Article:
Letter from Tony Ayton, retired ITF Inspector for Ireland
7th August 2008.
Mr Noel Dempsey TD
Minister for Transport & Marine
Office of the Minister
Re; Ferry Services on the Swansea Cork route
Dear Minister Dempsey.
As you will be aware, there are now renewed efforts being made in Cork, by a number of good political people and commercial organisations, to get a new ferry service up and running on the Swansea Cork route. As the former ITF inspector for Ireland, I am delighted to see these renewed efforts and were it not for the unfortunate fact that I now have incapacities caused by illness, I would volunteer my services to those involved, to help in any way they thought appropriate.
The one concern I have is the same one I have raised with you before and that is that it is important to ensure from the outset that the pay and conditions of the crew, on whatever vessel ends up on the route, is of a decent standard. I know that I do not have to pursue you and/or the Senior Officials of your Department on this point, insofar as at the EU Transport meeting in Brussels on 5th Dec 2005, the Irish Government delegation presented a submission, the salient point of which was as follows….
“ Ireland believes that since ferries usually operate continuously between the same two ports, pay and conditions on such ferries should reflect the local situation, thus making it possible for local workers to gain employment on the ferries”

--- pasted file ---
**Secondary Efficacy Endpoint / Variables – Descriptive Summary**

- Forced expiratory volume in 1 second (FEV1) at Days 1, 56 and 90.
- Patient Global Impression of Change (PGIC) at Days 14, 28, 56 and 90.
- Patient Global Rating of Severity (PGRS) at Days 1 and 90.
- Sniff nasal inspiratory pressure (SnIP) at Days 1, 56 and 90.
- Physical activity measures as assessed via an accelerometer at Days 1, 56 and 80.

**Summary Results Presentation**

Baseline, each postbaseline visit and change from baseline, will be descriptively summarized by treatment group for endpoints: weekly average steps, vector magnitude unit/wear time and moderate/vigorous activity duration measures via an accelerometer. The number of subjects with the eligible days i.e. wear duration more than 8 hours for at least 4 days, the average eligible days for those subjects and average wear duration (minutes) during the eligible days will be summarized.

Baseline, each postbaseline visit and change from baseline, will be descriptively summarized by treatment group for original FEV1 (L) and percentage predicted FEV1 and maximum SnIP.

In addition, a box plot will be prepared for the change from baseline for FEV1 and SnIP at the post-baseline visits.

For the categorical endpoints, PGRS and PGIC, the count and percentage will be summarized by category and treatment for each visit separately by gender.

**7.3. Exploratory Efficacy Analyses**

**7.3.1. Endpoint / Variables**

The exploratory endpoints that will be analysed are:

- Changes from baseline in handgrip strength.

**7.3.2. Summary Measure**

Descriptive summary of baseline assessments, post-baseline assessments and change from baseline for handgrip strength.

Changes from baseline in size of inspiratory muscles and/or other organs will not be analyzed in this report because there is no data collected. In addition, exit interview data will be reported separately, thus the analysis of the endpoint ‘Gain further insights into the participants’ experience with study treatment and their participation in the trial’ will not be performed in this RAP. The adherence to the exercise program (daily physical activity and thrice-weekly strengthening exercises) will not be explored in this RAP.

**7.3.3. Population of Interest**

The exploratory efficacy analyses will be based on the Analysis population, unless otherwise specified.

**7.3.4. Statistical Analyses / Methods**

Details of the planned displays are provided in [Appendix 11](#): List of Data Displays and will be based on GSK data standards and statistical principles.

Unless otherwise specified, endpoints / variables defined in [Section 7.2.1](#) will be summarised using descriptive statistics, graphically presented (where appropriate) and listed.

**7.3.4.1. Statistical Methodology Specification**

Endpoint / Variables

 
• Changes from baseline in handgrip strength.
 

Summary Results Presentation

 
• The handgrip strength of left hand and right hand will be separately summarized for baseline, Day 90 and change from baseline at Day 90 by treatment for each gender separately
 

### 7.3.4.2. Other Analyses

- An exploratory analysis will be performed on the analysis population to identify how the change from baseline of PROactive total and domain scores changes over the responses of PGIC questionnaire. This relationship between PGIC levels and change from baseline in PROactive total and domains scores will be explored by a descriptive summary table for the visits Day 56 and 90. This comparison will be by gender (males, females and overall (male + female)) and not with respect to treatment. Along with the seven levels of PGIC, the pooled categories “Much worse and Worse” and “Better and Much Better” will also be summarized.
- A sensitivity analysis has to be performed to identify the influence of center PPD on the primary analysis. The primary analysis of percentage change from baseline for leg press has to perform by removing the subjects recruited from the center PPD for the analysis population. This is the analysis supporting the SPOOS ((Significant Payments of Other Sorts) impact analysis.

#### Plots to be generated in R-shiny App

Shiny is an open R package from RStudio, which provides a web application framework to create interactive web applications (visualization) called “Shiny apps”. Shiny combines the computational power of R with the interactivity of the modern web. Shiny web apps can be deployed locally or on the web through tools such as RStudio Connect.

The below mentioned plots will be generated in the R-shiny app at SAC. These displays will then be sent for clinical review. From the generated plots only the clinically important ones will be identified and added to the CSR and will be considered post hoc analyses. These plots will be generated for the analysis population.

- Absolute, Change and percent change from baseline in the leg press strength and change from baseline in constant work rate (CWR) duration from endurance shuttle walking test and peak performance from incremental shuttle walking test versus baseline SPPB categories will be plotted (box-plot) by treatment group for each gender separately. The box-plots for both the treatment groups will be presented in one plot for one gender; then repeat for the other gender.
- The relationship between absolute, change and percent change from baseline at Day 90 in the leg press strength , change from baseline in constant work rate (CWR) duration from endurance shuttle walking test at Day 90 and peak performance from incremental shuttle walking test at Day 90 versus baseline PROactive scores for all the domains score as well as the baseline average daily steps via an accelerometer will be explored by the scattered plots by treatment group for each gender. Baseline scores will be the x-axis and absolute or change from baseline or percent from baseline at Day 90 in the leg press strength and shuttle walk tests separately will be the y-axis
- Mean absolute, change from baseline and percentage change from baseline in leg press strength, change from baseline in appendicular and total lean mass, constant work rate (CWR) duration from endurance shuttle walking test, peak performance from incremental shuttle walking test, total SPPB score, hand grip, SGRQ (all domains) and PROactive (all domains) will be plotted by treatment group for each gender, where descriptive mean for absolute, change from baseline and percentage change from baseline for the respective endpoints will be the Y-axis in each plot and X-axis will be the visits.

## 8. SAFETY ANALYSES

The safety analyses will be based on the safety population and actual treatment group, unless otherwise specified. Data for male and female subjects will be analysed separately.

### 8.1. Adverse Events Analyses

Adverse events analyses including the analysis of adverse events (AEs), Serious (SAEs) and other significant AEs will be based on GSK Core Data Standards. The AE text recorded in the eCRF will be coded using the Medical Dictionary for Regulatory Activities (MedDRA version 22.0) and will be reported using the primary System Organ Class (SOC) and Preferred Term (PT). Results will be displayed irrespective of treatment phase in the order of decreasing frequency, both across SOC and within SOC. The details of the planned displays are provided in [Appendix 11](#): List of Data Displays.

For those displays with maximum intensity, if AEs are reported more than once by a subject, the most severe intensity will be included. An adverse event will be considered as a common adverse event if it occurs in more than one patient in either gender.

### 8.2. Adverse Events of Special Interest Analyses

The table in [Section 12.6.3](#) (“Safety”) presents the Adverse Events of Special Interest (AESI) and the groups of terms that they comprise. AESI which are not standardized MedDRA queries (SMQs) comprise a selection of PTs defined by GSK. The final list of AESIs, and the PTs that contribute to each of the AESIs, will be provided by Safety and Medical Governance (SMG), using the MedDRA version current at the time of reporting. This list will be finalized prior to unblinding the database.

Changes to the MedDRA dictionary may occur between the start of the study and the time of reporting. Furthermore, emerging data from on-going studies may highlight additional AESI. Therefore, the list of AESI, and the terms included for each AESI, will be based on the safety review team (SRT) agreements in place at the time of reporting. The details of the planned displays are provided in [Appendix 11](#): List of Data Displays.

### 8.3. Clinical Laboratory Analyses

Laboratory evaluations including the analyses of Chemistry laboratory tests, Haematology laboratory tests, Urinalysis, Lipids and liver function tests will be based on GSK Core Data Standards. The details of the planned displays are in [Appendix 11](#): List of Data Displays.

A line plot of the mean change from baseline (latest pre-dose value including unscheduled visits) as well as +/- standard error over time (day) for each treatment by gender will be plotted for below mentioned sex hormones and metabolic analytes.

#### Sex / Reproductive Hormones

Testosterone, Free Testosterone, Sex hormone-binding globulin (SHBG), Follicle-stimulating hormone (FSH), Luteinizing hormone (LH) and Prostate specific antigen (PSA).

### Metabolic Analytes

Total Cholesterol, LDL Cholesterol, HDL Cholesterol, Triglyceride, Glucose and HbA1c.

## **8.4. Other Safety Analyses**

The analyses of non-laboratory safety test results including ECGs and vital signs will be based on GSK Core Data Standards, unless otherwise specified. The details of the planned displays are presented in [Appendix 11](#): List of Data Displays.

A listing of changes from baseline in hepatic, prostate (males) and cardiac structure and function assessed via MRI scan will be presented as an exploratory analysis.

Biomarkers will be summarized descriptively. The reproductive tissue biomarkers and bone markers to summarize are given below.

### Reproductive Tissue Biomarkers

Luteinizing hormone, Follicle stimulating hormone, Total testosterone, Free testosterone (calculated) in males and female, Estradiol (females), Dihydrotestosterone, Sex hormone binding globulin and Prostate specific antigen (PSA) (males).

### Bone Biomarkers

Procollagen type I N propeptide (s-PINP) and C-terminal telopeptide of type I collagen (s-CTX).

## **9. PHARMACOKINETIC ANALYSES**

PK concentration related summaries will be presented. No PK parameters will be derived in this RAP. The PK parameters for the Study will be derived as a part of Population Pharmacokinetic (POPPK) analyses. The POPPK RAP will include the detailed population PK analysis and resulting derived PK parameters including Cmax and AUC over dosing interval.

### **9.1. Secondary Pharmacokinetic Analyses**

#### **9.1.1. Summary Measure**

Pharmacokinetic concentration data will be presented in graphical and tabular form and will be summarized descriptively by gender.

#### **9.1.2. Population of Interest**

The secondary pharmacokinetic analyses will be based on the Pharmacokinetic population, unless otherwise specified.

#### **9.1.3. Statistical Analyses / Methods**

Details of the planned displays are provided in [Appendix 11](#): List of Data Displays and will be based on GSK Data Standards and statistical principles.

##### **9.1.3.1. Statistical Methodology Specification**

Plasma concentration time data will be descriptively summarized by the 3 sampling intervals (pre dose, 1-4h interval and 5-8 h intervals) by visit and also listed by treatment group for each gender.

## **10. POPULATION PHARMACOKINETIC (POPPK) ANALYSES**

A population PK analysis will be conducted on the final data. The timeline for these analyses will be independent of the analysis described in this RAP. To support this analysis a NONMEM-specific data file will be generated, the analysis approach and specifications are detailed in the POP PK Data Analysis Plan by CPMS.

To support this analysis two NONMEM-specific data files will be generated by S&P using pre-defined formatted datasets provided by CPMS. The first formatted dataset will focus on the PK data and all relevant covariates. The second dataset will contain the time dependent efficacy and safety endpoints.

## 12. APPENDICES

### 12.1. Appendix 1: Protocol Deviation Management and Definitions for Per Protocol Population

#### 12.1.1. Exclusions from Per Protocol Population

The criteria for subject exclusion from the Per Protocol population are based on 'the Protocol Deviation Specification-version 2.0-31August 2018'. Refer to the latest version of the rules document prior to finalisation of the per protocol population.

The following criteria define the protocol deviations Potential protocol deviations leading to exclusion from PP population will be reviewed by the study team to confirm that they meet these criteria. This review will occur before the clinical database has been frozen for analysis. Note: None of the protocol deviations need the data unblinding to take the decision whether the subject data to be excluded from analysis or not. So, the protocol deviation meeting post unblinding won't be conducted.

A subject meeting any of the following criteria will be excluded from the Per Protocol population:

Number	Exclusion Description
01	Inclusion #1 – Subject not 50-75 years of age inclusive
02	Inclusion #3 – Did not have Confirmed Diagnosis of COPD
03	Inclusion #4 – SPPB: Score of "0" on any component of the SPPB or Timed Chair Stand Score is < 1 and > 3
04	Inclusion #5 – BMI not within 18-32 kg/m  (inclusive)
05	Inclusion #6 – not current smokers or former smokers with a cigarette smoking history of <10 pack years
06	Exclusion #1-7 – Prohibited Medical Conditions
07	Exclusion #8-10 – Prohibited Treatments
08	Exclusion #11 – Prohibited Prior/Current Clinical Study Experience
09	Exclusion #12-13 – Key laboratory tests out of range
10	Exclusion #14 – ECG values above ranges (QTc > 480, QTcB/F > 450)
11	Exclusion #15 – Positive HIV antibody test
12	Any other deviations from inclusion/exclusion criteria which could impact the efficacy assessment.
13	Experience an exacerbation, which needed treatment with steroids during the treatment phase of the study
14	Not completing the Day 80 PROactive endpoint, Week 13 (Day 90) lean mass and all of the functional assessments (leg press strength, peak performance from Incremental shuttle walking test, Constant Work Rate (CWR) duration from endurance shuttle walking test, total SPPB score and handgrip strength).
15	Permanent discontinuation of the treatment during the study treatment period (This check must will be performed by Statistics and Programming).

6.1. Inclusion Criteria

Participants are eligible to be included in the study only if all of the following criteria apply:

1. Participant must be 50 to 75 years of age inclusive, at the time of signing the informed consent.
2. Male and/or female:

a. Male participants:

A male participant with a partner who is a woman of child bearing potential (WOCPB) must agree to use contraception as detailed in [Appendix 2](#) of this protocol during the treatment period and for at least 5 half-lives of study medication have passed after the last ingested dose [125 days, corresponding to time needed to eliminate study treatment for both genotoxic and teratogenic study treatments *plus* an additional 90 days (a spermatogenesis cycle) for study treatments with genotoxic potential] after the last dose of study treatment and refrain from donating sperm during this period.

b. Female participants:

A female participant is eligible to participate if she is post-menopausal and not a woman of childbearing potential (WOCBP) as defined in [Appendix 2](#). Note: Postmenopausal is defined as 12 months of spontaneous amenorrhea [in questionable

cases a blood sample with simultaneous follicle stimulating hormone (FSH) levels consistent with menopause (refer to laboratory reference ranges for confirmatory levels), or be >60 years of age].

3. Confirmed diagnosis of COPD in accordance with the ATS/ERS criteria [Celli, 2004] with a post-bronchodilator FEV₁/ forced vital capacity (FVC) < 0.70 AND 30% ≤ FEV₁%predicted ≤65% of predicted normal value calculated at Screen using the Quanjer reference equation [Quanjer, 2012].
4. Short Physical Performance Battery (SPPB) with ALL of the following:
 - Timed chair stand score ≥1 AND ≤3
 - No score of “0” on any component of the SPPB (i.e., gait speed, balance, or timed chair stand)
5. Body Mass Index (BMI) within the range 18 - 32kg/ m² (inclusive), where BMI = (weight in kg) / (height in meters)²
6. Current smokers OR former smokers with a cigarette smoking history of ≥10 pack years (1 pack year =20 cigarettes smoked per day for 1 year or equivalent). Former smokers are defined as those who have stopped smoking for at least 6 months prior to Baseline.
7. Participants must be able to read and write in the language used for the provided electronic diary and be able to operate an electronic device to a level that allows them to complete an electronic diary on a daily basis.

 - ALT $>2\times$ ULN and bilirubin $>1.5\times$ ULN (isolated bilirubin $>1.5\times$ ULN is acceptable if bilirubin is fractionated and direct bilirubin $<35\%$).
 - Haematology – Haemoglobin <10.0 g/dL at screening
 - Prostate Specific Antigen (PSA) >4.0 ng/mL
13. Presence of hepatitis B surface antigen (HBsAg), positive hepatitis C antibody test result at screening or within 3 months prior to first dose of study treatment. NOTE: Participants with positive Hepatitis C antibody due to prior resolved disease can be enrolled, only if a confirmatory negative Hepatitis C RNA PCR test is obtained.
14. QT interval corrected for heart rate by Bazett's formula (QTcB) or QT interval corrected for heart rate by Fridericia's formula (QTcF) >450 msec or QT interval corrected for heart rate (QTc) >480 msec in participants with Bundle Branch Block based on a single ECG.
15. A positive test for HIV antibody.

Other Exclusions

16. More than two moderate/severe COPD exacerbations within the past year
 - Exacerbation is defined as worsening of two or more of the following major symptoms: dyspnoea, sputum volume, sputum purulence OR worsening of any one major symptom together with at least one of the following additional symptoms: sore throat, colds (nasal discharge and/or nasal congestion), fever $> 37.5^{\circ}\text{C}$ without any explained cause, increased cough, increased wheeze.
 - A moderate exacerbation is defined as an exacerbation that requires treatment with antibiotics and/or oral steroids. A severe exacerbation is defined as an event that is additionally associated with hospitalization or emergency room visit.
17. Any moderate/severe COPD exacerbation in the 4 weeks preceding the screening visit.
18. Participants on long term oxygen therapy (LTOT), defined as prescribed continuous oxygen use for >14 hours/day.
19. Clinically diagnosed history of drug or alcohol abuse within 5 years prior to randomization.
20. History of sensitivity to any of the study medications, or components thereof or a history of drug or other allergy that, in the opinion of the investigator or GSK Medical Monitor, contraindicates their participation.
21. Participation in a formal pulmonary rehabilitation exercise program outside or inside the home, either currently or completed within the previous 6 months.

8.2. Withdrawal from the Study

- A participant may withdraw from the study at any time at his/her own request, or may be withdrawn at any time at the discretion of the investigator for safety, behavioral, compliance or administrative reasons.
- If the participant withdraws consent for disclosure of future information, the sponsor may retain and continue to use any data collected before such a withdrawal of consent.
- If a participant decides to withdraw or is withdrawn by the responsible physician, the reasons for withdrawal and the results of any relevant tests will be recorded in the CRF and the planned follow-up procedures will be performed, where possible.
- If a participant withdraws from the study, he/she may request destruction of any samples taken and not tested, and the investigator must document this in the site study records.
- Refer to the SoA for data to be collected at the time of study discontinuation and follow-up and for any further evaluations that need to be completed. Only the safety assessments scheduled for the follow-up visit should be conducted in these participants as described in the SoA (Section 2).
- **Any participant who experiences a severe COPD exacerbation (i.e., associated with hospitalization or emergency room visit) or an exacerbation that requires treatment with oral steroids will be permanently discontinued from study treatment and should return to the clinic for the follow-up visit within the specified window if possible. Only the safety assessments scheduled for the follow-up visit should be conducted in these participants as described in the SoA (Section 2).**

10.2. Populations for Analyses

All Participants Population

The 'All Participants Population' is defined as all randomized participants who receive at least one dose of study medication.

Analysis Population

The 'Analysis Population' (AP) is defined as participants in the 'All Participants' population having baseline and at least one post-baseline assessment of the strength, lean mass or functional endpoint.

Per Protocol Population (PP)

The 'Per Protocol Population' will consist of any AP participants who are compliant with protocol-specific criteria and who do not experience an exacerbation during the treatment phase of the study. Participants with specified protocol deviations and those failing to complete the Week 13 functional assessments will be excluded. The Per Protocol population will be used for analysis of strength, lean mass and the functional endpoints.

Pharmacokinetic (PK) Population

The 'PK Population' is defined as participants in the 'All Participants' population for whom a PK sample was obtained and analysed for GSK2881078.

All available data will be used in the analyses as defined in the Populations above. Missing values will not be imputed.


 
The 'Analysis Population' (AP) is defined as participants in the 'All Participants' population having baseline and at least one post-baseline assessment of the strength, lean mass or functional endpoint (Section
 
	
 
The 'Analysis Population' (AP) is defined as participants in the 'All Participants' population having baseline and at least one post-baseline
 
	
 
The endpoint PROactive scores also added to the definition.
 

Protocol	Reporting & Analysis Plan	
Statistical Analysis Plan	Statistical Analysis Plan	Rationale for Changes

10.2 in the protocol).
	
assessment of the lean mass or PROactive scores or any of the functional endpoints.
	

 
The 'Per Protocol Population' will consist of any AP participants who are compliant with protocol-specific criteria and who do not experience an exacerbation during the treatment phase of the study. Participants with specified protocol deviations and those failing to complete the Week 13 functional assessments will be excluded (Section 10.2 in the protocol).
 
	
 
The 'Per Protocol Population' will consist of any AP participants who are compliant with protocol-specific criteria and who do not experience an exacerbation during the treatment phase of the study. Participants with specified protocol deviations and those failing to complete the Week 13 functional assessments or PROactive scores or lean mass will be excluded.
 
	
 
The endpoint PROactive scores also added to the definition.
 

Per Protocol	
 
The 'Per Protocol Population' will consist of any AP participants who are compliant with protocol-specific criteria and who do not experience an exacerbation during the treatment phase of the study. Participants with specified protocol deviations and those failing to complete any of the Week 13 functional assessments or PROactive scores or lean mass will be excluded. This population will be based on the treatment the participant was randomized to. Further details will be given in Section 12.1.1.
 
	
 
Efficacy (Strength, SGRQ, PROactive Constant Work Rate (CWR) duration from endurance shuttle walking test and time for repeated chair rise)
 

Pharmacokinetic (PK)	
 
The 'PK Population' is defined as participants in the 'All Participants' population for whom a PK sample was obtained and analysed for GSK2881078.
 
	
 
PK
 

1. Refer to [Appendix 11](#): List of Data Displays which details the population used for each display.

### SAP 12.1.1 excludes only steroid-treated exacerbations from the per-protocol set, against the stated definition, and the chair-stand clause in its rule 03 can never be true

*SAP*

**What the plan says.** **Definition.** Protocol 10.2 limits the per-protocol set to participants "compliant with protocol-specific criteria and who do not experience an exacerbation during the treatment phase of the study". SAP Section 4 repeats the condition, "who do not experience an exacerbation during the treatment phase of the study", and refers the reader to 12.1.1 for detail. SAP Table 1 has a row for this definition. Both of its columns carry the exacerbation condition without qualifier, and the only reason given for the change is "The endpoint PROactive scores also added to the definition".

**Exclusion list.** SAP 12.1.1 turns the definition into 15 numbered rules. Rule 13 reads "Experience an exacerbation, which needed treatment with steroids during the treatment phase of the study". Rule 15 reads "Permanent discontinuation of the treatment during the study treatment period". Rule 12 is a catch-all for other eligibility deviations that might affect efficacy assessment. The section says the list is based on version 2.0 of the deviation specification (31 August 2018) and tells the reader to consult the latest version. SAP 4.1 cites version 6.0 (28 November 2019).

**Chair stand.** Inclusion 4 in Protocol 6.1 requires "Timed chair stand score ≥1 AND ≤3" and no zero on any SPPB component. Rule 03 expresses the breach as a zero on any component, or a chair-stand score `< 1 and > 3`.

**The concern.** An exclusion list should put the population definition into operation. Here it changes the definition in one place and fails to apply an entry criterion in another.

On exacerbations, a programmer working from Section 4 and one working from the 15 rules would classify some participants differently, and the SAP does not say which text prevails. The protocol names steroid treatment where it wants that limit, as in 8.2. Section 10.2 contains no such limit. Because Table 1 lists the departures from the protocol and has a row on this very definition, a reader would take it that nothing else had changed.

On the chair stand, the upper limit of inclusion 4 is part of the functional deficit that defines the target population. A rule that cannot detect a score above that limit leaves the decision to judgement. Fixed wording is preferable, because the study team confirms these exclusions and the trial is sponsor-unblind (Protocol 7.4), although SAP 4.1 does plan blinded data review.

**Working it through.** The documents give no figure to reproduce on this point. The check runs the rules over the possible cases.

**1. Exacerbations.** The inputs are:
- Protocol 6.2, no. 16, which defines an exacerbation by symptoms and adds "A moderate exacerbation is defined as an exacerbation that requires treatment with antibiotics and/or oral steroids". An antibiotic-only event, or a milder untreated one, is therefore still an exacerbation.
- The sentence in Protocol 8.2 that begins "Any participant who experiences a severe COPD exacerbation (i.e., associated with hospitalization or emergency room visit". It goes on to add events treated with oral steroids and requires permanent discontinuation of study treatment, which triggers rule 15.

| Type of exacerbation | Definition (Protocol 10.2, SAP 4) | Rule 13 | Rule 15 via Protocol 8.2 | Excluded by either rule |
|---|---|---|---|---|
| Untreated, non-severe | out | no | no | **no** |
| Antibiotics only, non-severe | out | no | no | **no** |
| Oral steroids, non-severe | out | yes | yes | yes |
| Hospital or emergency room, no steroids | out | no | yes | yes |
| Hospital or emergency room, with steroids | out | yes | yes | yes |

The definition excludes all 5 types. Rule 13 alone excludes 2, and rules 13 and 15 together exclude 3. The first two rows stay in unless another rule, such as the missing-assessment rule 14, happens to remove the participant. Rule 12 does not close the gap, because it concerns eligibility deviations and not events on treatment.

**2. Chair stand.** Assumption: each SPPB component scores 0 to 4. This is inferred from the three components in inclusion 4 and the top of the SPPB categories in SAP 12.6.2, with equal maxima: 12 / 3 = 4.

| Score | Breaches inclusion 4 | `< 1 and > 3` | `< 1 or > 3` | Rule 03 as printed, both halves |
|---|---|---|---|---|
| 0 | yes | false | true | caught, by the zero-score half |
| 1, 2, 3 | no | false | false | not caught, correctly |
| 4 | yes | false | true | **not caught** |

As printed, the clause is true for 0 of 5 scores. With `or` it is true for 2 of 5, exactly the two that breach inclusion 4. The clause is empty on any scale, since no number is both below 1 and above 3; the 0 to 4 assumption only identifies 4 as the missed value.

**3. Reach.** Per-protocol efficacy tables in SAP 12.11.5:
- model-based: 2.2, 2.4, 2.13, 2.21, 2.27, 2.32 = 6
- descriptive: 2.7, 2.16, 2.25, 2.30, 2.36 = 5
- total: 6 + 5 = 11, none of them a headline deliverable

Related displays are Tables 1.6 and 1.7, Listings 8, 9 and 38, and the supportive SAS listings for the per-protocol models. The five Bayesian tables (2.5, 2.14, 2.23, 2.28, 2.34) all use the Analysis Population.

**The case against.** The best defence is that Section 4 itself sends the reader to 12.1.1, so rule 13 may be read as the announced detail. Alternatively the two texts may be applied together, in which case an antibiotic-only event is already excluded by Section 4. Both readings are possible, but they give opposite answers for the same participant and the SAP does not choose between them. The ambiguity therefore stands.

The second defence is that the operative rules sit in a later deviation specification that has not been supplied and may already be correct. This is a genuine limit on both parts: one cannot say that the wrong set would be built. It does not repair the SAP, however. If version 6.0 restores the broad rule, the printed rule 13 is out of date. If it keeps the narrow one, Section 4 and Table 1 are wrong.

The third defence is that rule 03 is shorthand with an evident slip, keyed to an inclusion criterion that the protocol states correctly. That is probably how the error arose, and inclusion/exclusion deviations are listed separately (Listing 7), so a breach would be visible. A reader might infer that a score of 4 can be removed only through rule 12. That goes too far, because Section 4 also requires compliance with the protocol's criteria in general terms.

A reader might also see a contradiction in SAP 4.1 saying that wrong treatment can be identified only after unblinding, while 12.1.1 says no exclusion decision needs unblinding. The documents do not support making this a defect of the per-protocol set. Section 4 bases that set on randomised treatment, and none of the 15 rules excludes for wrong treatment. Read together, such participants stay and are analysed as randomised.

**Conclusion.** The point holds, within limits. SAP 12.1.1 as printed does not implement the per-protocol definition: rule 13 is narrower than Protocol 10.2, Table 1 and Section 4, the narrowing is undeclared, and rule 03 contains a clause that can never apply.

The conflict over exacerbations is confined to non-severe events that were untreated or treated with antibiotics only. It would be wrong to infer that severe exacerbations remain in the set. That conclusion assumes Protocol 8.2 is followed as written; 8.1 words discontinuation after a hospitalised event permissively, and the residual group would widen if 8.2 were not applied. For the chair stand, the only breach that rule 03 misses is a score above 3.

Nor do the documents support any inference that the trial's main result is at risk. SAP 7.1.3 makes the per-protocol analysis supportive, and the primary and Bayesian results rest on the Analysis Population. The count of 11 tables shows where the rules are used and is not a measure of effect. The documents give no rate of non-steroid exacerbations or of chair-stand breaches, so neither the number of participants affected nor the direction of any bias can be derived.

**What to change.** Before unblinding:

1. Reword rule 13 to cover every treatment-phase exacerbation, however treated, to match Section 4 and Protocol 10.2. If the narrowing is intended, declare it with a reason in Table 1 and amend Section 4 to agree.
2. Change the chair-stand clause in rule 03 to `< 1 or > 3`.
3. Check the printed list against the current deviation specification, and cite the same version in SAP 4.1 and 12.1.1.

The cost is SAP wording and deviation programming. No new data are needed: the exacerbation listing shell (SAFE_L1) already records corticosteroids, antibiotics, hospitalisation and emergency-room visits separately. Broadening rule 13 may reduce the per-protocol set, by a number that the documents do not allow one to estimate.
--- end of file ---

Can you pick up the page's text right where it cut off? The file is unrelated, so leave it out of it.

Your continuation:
I think it is quite obvious that your Governments policy, if put into effect on the Swansea Cork ferry route, means that the lowest paid crewmember on board would actually have in real terms and hourly rate of pay that was not less favourable than the National Minimum wage. (Or perhaps the one in the UK) When I use the words ‘in real terms’ I mean a pay rate and wage structure that is transparent and not one that has to rely on an exercise in mathematical chicanery, involving the working hours and wage, etc to make it seem much better than it actually is. In that regard care has to be taken to guard against a crew being recruited in bulk from say an Eastern European crewing agency and arriving here with contracts of employment already signed and everybody saying that the terms and conditions are confidential and are not to be enquired into. As a person experienced in dealing with these kinds of matters, let me tell you, it would never actually be the crew themselves who would want to maintain confidentiality and of course, I hardly have to tell you that the confidentiality is never there to hide overpayment of a crew. You will be aware that some months before the previous operator on the Swansea Cork route ceased trading, Cork City Council passed a resolution calling for an investigation by the Labour Relations Commission, of the pay and conditions of the crew of the vessel then on the route.
Thank you in anticipation that you will take into account the foregoing points.
Retired ITF inspector for Ireland